Epididymitis

Inflammation of the epididymis is one of the most common causes of scrotal pain in adults. The likely pathogenesis is due to infection by any of several pathogens listed in Table 2. When the infection lasts for more than 3 months it can be considered as chronic epididymitis.11–14 There are several other causes of epididymitis that can only be diagnosed once infection has been ruled out. These include autoimmune disease, vasculitis and idiopathic causes.11,13

Table 2. Causes of epididymitis
Sexually active men <35 years of age
  • Chlamydia trachomatis
  • Neisseria gonorrhoea
Men >35 years of age
  • Coliform bacteria (Escherichia coli)
Children
  • Enteroviruses
  • Adenoviruses
  • Mumps
  • E. coli
Chronic infection
  • Mycobacterium tuberculosis
  • Many of the above untreated
Immunocompromised
  • Cytomegalovirus (CMV)
  • Cryptococcus
  • Pseudomonas aeruginosa
  • Klebsiella pneumoniae
Rare
  • Ureaplasma urealyticum
  • Corynebacterium spp.
  • Mima polymorpha
  • Proteus mirabilis
  • Brucella
  • Treponema pallidum
  • Filariasis
Non infectious
  • Sarcoidosis
  • Behcet’s disease
  • Amiodarone
  • Idiopathic
  • Polyarteritis nodosa

Clinical features

In the severe case, a patient can present with scrotal swelling and pain with associated fever, rigors and lower urinary tract symptoms such as increased frequency, dysuria and urgency. An insidious onset is perhaps more common with a history of isolated scrotal pain.1,12 The predisposing factors include sexual activity, heavy physical exertion, and prolonged periods of sitting (including bicycle/motorbike riding). As with urinary tract infections, recurrent epididymitis should warrant investigations into possible structural abnormalities.7,12 Extended diagnostic evaluation for structural abnormalities could include renal ultrasonography, uroflowmetry, cystoscopy and micturition cysto-urethrography.8

On examination, an indurated, tender or swollen epididymis can be a clinical feature that makes epididymitis more likely. This can be associated with orchitis, a consequent hydrocoele and erythema.12 Signs that are often considered to be strong predictors of epididymitis are pain isolated to the upper pole of the testicle, a positive Prehn’s sign and an intact cremasteric reflex (Table 1). However, there is a significant proportion of cases of testicular torsion or torsion of the appendix testis that can also present with these signs.3,12 In chronic cases, signs and symptoms may be subclinical and hence more difficult to detect. In rare cases, some men can present with epididymitis and prostatitis. This should be suspected in patients with underlying lower urinary tract obstruction or recent prostatic surgery.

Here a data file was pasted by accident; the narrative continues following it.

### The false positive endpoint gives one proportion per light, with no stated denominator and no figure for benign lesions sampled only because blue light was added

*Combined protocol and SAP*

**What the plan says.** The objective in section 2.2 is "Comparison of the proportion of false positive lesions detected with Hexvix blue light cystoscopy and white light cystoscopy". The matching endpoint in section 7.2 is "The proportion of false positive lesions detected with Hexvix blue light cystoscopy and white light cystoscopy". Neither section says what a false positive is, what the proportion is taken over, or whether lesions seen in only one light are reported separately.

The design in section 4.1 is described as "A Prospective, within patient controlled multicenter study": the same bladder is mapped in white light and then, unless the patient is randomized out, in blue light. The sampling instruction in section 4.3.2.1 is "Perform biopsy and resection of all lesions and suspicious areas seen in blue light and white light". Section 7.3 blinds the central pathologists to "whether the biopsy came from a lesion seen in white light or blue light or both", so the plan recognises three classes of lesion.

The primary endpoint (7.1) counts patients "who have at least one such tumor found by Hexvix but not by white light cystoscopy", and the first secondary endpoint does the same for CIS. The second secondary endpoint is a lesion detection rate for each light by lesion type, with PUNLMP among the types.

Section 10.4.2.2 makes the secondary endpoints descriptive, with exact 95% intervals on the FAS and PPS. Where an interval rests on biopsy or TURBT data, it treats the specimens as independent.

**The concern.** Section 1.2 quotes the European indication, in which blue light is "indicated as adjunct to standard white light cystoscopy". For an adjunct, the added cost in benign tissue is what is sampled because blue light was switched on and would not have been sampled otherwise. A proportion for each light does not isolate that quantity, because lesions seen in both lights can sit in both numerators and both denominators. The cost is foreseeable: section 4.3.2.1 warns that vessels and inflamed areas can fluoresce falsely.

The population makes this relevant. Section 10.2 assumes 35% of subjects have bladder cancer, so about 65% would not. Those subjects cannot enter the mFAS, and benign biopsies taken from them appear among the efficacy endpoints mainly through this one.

Investigations and treatment

Although it is routine to obtain a urine specimen for analysis, it will often be unhelpful in patients without lower urinary tract symptoms. In some patients a urethral swab can be useful in identifying sexually transmitted infections (STIs) as the cause of these symptoms.11,12 In cases of acute epididymitis where there is only scrotal pain and swelling, it can be difficult to rule out torsion and the use of ultrasonography may hold some value. In the most diagnostically challenging cases, surgical exploration may be the only way to rule out testicular torsion.

Once diagnosed, epididymitis can be treated conservatively, with analgesia, NSAIDs, ice and scrotal support (comfortable underwear that elevates the scrotum).12 Empirical antibiotics should be commenced while awaiting cultures if infection is suspected. If there is no improvement within a few days, other causes or factors may be at play and specialist referral for further investigation would be appropriate.11